“Live in the sunshine, swim the
sea, drink the wild air”
~Ralph Waldo Emerson
plenty of good reasons to be outdoors this summer, and now we can add ‘safe
haven’ to the list. As we all know, strict isolation strategies have been
employed since mid-March to curb the spread of the pandemic. The resulting
isolation, combined with fear of contagion and misinformation overload
(“infodemic”) is creating a great deal of confusion and stress.
no question that reducing the contact rate of latent individuals, and interventions
such as quarantine and isolation, can effectively reduce the potential peak
number of infections and delay the time of peak infection. However, as much as
I believe this to be true as it applies to being indoors, I question whether
being outdoors—even in groups—poses much risk at all. While there is still so
much we don’t know about the virus transmission, we have yet to see proof or a
strong likelihood that the outdoors poses a significant risk. In fact, research suggests it may be safer
compared to indoors.
brains have the remarkable capacity to adapt and change throughout our lives. This
ability to form and reorganize neural pathways in response to learning, experience,
injury, disease, or aging is called neuroplasticity.
can be great, because everybody can serve. You only need a heart full of grace,
a soul generated by love.”
~ Dr. Martin Luther King
helps the brain process sensory input along with creating suitable adaptive
responses to stimuli. Neurons must have purpose to survive, and those with weak or
ineffective connections are pruned. Through a variety of structural and molecular
mechanisms, neurons compensate for injury or disease.
The science of epigenetics is turning what we’ve long held true about biological destiny upside down. Although it remains true that our DNA—our genetic code—provides the blueprint for our physiological makeup, researchers have discovered that there’s something extra controlling our genes—and food and herbs may in fact be the most important factors in our genetic well-being.
That extra “something” controlling our genes is the epigenome, the cellular material that sits on top of the genome (the complete set of genetic material present in a cell or organism). While epigenomes do not alter the genetic code, they direct genes to switch on (becoming active) or off (becoming dormant) through a variety of biological mechanisms. This intriguing finding means that your genetic heritage is not the primary determinant of your health, disease risk, or longevity.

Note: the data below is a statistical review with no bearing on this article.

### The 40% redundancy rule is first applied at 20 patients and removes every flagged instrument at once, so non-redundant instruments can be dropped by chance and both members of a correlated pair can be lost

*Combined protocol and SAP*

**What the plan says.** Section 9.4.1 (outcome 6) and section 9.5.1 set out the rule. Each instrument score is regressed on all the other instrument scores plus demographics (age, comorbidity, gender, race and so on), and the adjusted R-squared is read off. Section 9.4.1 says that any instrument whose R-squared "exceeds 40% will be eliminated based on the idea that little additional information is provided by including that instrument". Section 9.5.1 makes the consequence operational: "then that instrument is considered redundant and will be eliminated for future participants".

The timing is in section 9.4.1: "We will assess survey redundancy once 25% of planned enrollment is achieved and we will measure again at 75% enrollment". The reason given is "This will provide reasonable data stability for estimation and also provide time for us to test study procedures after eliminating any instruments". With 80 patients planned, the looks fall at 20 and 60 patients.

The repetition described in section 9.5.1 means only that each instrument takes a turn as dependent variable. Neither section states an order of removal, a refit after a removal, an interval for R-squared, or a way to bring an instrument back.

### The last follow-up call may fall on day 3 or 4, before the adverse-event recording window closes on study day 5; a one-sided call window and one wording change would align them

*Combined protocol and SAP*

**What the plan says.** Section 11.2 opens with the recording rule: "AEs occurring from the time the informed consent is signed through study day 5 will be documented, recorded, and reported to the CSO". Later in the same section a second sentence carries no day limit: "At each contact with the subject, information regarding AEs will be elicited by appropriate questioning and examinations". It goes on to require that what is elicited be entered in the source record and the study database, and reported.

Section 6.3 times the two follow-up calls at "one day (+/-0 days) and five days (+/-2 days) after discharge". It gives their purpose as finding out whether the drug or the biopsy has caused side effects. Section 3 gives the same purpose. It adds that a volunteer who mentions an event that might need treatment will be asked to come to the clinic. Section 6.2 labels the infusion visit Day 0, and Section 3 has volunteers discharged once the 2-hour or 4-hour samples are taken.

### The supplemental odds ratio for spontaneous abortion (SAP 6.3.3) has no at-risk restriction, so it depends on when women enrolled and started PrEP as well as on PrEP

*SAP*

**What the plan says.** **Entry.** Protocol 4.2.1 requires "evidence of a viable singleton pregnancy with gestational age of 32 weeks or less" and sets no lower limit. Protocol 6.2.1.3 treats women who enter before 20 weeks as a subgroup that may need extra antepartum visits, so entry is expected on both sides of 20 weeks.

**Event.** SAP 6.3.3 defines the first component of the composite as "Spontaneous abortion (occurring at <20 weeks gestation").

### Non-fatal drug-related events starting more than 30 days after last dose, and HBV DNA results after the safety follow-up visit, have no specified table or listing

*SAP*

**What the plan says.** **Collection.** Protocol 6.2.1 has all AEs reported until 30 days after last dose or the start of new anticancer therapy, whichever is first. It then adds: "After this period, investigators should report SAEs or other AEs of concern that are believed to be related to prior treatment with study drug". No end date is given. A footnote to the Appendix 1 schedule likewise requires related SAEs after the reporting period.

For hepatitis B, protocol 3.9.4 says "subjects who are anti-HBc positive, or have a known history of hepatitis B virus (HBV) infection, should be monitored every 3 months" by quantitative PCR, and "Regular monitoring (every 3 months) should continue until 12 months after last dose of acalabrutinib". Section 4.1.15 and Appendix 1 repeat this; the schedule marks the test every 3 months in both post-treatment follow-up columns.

Bacopa (Bacopa monniera) has long been revered in Ayurvedic medicine as a tonic for improving memory—the plant is so highly valued that it’s called “Brahmi,” referring to Brahma, the creator of the universe in the Hindu tradition. Ayurvedic practitioners regard bacopa as a rasayana (restorative adaptogenic tonic), and for thousands of years have prescribed it for relieving debility (particularly mental debility), mental chatter, insomnia, depression, chronic fatigue, as a brain tonic to enhance memory development, learning, and concentration1 and to provide relief from anxiety and epileptic disorders.2 Bacopa is also recommended as a general tonic to slow the aging process. In India and Pakistan, bacopa is prescribed as a cardiac tonic, digestive aid, and to improve respiratory function in cases of bronchoconstriction.3
Not so long ago, hormone replacement therapy (HRT) was routinely prescribed for menopausal women to alleviate menopausal symptoms such as hot flashes and insomnia, as well as to protect against osteoporosis, heart disease, dementia and aging. Even women who were content to age naturally were sometimes pushed into taking hormones. For example, my mother decided against hormones, and was told by her doctor, “All right then, you can just let your skin sag and watch your body age quickly.” Unfortunately for women, hormone replacement turned out to have unexpected negative consequences, as long-term clinical studies showed that HRT increased the risk of cardiovascular disease, stroke, blood clots, and hormone-related cancers such as breast and ovarian cancer—even with short-term use. HRT is also associated with a significant increase in lung cancer and death from lung cancer. It’s almost unthinkable, but HRT has even been prescribed for women with breast cancer, with the result being double the reoccurrence rate of cancer (J Natl Cancer Inst 2008; 100: 475-482).
This may seem to be a radical stance, but I believe it is mistake to think that illness and disease are an inevitable part of the normal aging process. Although we may think of aging in relation to outward appearance, the way we look reflects only certain aspects of age, some of which are superficial–such as gray hair and laugh lines. How we think and feel inwardly–including our energy and zest for life–and the way our brain, bones, digestion, immune system, and the rest of our body functions is a much more accurate indication of our aging status.